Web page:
Need to see changes made to a WordPress-based site in the past? Regardless of if you were behind them or an unrelated person, we can see several reasons you want to do so. Although people suggest not looking back, introspection is a powerful tool, and lets you learn from past mistakes or reformulate the work you put in the past. Old results may also serve as inspiration to create something, or a demonstration to a potential employer as a shining example of your effort. Since we can’t know what your motivation is, we’ll demonstrate how to see old versions of any WordPress site in general.
Note. We have no affiliation with any tools mentioned below. Our goal is to present distinct options and provide you with alternatives.
1. Utilize Google Cache to view old WordPress site versions
The term “old” in this context merely means there’s a newer version of the site, not necessarily that years have passed. Consequently, you can take advantage of Google caching functionality, so long the version you want to see was recently available. Here’s what to do:
- Do a Google search for site:www.your-website.com
- Tip. You can also add extra search terms separated by backspace to narrow down a page on that website.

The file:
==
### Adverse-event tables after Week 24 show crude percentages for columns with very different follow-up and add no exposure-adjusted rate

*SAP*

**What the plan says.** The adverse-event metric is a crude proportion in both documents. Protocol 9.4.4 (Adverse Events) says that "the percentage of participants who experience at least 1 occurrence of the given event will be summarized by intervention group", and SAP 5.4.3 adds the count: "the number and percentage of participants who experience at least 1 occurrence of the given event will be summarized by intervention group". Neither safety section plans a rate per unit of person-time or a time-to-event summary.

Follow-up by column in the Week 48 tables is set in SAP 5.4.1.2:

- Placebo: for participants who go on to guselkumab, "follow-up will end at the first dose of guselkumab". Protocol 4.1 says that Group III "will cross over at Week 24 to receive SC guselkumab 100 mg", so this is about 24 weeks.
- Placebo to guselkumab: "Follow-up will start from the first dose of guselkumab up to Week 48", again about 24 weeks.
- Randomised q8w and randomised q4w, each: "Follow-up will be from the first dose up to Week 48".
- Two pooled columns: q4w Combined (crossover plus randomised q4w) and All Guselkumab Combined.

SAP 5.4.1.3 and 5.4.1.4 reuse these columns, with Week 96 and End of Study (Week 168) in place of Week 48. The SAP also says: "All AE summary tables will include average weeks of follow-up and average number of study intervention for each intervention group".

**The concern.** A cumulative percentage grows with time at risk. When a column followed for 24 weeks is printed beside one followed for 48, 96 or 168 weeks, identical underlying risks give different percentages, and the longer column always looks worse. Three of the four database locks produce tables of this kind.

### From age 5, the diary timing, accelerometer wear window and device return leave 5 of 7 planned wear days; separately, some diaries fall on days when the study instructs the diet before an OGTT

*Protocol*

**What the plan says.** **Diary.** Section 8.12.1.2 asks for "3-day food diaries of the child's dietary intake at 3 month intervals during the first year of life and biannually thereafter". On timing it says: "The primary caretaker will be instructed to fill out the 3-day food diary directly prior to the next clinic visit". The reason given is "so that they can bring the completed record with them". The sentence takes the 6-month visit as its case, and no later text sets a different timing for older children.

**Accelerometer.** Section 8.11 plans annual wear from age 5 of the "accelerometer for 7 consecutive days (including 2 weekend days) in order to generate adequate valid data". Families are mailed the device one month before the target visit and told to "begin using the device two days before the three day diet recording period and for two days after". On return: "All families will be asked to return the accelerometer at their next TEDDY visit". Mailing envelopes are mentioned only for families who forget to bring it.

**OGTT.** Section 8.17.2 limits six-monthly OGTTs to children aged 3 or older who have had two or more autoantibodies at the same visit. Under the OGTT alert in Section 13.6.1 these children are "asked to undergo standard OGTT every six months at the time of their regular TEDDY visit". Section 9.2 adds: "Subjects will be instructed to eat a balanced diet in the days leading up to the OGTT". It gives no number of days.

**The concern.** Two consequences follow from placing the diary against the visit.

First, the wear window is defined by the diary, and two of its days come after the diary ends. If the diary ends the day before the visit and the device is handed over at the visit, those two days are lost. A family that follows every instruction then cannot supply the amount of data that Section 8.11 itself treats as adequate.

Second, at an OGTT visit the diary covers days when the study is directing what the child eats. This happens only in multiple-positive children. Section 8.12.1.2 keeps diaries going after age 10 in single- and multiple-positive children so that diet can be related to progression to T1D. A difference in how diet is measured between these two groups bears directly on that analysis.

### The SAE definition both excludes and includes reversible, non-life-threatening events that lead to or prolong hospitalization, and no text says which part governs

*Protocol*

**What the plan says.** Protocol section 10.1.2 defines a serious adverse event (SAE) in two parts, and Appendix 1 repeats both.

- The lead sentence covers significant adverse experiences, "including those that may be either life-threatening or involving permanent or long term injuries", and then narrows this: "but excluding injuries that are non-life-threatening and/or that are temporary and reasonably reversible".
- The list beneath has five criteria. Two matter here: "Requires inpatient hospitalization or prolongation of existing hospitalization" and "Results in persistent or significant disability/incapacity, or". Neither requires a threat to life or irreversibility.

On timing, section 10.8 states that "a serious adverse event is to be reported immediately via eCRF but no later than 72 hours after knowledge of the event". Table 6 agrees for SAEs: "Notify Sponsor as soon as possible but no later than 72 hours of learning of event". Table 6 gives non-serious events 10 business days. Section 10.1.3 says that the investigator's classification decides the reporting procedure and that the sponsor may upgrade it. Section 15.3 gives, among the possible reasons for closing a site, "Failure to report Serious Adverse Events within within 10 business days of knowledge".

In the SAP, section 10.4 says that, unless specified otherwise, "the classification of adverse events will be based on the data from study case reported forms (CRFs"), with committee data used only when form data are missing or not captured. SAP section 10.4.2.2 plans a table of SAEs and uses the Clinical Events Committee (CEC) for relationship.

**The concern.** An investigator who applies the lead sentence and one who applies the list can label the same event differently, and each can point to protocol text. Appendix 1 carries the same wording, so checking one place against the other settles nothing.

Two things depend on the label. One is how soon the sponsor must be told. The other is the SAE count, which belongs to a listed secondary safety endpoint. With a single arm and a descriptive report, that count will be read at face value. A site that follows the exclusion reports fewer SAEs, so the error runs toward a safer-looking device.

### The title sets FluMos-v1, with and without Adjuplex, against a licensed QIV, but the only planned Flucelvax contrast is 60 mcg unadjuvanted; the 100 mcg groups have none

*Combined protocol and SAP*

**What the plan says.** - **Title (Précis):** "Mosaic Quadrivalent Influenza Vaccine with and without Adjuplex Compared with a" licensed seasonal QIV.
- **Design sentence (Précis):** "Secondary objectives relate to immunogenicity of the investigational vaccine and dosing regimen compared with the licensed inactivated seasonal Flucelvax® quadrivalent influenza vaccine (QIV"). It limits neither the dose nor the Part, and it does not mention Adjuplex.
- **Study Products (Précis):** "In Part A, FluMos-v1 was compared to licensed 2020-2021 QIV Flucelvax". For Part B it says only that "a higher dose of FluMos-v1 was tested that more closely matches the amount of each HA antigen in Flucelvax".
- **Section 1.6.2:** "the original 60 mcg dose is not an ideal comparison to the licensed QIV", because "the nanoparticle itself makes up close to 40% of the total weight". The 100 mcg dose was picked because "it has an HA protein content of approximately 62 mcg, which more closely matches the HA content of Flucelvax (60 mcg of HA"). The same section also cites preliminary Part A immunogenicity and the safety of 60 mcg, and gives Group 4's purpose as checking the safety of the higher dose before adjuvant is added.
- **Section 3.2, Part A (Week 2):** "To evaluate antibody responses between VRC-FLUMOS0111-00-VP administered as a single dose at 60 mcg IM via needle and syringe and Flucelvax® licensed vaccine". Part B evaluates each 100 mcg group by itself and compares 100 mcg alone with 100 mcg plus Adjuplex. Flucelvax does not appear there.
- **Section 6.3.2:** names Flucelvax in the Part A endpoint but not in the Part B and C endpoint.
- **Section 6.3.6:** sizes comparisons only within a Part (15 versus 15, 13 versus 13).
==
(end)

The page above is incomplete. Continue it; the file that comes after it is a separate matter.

- Once the page appears in search results, click the tiny triangle (▼) next to the title.
- Select Cached, and you’ll see the last cached version of the site in question.
2. Look for an old WordPress site backup to see old versions
As you might have guessed, the precautions you have taken in the past can facilitate a straightforward solution. On that note, you must ask yourself about the number of manual backups you’ve created. Alternatively, try to remember whether you employed a service that automatically creates backups in regular intervals. If the answer is no, feel free to skip ahead. However, if your response is positive, you should examine how far the backup goes. If there’s one around the time of some old versions of a WordPress site you’d like to see, you’ve saved yourself time and effort.
We can’t provide an exact set of steps since they depend on whether you’ve utilized one of the leading backup plugins for WordPress or signed up for a third-party service that uses proprietary tools. Either way, your website backup will likely use a compressed archive format, such as ZIP or RAR. However, you shouldn’t import it to your main website. As an alternative, install WordPress locally, create a secondary website with your web hosting provider, or employ a staging environment many web hosting services offer. Use the instructions your backup provider supplied, and load the archive. Your website will look and function like on the day it was created.
Check page and post revisions for a WordPress website
Are you the website owner? If so, there’s a high probability you’re one of many people that only want to see one or several pages or posts from the past. Therefore, we thought we’d remind you of this option. WordPress comes with a built-in revision feature that can save a couple of dozen versions of a page or post, even going as far as 100. Follow these steps to access the revisions for a post or page by default: